Any time you see the word ‘list’ in a secondary prompt, you can take that literally. It’s perfectly fine to make a resume-style list with brief descriptions for each entry. What counts as a scholastic activity besides honors and awards?
If you can associate the word ‘scholarly’ with the activity, include it here. Rehashing descriptions from your AMCAS is acceptable. Don’t overthink this one too much. It’s most likely that UCR is giving candidates a chance to include anything they couldn’t fit on their AMCAS, or anything that has occured since submitting the primary application.
For this essay, avoid personal stories that could raise red flags about your lack of accountability or stability. Don’t go too deep into past struggles with addiction, depression, eating disorders, etc. Although these topics make for compelling essays, the risk outweighs the reward.
But this essay should still be personal, and its success relies on how convincingly you dramatize or illustrate the ‘problem.’ Since it closely reflects the language of the most meaningful prompt, you should steer the essay towards your overall growth and development.
Have you ever mediated a conflict between two friends? Helped a friend or family member through a serious issue? Have you ever encountered a giant hurdle on your path toward a goal? Try to choose situations which tempted you to give up, or scenarios that tested your ethics through a conflict of interest.
See the UCR example at the bottom of this article.
If you wrote a Disadvantaged Essay for your AMCAS, you could briefly reiterate (but not verbatim) the same disadvantages you mentioned in that primary essay. Treat this as a factual report of your background and circumstances, indicating the extra obstacles you faced.
If you faced any unusual challenges that affected your grades or MCAT score (personal injury/illness, death in the family, etc), it’s wise to use this space to briefly explain the compounding factors that led to the academic issues, as well as how you’ve improved since.
If neither of these applies to you, then you should leave this blank or write “Not applicable.”
Normally, I’d tell you to just be honest about your future goals, as long as you can back them up with actual experiences and exposure.
However, UCR has a pretty specific candidate in mind. You’re going to be most attractive to UCR if you indicate an interest in primary care and rural medicine, as well as a desire to improve healthcare systems/delivery.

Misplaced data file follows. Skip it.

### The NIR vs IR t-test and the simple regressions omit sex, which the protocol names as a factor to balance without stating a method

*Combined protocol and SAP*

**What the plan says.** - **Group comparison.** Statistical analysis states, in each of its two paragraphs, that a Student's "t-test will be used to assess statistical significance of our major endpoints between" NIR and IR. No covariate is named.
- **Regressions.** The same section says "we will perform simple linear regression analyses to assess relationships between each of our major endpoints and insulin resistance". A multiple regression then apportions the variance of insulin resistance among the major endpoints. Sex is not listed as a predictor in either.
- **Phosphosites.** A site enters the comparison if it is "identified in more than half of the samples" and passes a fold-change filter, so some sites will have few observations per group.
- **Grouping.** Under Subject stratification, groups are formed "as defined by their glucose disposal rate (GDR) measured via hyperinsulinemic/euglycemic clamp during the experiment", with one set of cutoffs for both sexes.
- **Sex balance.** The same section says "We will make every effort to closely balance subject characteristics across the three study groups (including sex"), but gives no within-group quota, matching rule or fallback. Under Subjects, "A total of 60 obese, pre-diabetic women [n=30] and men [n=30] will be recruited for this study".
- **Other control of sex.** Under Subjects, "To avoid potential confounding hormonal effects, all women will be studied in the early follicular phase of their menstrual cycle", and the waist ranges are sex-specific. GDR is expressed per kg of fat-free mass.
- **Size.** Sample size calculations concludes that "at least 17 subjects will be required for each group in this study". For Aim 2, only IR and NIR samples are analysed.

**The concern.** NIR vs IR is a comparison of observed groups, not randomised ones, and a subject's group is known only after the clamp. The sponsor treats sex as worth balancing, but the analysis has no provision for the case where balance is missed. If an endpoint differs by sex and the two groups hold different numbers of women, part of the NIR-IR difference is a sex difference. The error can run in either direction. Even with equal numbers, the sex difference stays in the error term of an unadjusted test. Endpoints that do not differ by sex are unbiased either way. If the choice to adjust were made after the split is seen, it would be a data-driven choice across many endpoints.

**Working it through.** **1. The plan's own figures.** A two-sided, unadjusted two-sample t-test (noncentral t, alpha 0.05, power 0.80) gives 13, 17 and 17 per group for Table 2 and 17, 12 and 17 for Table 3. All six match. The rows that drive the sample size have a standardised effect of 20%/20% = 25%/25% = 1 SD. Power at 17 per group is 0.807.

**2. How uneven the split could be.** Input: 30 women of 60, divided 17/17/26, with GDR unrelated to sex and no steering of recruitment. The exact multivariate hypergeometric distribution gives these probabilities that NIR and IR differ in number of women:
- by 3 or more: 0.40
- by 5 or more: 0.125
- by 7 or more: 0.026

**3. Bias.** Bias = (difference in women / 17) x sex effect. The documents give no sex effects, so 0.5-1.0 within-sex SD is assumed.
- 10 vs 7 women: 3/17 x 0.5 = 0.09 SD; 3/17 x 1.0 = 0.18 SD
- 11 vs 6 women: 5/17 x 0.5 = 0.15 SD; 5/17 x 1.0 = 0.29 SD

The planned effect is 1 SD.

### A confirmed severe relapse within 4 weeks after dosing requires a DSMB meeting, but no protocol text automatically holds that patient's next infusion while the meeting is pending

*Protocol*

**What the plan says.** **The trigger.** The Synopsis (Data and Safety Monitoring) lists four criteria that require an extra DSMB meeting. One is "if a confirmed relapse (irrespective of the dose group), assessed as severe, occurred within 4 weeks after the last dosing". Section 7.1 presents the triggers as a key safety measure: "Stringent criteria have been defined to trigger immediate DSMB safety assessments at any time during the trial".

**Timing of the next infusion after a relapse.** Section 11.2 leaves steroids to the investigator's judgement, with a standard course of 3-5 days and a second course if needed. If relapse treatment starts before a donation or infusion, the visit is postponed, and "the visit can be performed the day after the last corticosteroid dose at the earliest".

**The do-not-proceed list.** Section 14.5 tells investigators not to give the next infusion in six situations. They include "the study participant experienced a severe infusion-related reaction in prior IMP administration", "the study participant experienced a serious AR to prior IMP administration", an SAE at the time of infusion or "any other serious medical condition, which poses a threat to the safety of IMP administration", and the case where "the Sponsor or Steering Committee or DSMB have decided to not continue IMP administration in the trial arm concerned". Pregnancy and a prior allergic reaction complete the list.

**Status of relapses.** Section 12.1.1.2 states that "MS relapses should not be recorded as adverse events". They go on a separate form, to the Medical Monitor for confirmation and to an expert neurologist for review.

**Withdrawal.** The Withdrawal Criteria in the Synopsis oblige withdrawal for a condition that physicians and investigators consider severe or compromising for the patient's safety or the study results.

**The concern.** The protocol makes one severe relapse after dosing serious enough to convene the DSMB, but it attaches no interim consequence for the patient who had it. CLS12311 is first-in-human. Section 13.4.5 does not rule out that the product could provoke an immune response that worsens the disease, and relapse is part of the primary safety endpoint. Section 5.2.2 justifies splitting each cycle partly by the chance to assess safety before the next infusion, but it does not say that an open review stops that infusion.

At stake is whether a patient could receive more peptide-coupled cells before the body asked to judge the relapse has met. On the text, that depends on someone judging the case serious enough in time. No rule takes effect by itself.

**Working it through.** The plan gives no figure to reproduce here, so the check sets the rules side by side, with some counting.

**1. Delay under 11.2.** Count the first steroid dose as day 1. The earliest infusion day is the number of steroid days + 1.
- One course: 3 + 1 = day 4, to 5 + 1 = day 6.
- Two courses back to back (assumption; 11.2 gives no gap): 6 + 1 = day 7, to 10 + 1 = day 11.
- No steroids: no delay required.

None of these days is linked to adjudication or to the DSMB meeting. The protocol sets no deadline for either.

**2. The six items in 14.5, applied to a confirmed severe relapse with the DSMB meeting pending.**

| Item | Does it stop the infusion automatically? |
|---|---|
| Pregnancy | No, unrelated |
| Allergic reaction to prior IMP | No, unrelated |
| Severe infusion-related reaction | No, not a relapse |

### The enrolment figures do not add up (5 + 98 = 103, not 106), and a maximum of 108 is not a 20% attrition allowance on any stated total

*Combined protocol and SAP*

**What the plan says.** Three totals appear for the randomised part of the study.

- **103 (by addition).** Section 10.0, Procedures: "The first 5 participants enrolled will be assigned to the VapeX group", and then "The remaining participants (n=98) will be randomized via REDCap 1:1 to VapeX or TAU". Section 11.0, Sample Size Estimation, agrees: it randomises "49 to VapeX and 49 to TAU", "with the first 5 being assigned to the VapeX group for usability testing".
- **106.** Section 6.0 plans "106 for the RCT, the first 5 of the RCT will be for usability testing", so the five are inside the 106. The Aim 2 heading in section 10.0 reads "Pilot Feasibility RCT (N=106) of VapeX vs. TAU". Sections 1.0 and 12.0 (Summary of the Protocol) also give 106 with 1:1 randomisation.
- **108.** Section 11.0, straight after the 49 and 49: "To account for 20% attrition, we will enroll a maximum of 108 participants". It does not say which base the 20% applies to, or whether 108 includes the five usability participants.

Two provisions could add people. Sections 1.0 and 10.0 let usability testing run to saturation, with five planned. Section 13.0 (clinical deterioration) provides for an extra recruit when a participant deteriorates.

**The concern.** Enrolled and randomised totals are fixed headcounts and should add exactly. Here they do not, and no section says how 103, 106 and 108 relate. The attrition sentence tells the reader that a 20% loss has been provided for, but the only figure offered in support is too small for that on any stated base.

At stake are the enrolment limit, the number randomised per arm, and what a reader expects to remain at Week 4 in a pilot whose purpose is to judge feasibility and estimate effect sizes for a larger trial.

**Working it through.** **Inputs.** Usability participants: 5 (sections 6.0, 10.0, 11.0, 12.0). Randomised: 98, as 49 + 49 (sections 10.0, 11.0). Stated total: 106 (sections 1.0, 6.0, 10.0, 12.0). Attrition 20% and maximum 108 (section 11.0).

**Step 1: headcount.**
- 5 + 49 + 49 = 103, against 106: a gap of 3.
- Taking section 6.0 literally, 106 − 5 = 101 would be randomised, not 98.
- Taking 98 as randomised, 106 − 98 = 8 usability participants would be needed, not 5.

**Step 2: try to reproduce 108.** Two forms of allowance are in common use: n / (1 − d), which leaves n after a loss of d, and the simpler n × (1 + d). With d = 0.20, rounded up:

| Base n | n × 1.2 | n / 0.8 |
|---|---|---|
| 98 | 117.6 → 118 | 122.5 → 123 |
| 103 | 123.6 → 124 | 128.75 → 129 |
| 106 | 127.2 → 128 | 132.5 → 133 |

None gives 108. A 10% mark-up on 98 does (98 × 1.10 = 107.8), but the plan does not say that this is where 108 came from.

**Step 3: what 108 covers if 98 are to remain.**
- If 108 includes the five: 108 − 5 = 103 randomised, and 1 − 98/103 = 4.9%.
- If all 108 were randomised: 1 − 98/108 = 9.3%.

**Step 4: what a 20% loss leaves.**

For any “career goals” prompt, it’s better to focus mostly on your past, even though it’s asking about your future. The summary of your goals should only take up 3-4 sentences at the end of the answer. Use the majority of the space to explain how you arrived at those goals. Otherwise your goals will seem arbitrary or half-baked.
Similar to prompt #7, you’ll need to cater to what UCR is looking for. But here’s my general advice about “Why Our School” essays:
“I am interested in attending UCR SOM due to its ___________, ___________, and ___________.”
**DON’T start your “Why Our School” essays this way** The schools will be used to hearing this narrative, and it will likely bore them to death.
Think about it this way: they know what they have to offer, and they know why it’s generally attractive, but they don’t know why it’s so personally relevant to you. You’re the interesting X-factor in the whole equation, so even though it might seem counterintuitive, you should start your “Why Our School” essays with something about yourself.
Para 1 - An example, story, or anecdote that serves as a hook and establishes your major healthcare involvements and values up to this point.
Para 2 - Based on what you’ve shared about yourself, build a “value connection” with the school that incorporates some element of its mission, emphases, culture, etc.
Para 3 - Remember those _________ spaces from above, those XYZ things you want to mention about the school? Mention those “concrete connections” towards the end and position them as ways that you’ll embody the value connection you’ve established earlier.
Para 4 (Optional) - Bring up any locational or personal ties to the school (grew up nearby, have family in the area, relationships with alumni or current students, etc.). These should be sprinkles on top of your answer, rather than the focal point.
If you follow this formula, you can reuse the part about yourself across your secondaries and find new connections to the other schools. If you start these “Why Our School” essays by establishing yourself first, then you’ll sound more personalized and less like a template (even though it’s indeed a useful template for you!).
The Longitudinal Ambulatory Care Experience (LACE)
The Designated Emphasis (DE) in Medical and Health Humanities
The Big Sib/Little Sib Student Mentoring Program
Community Project in Year Four
See the UCR example at the bottom of this article.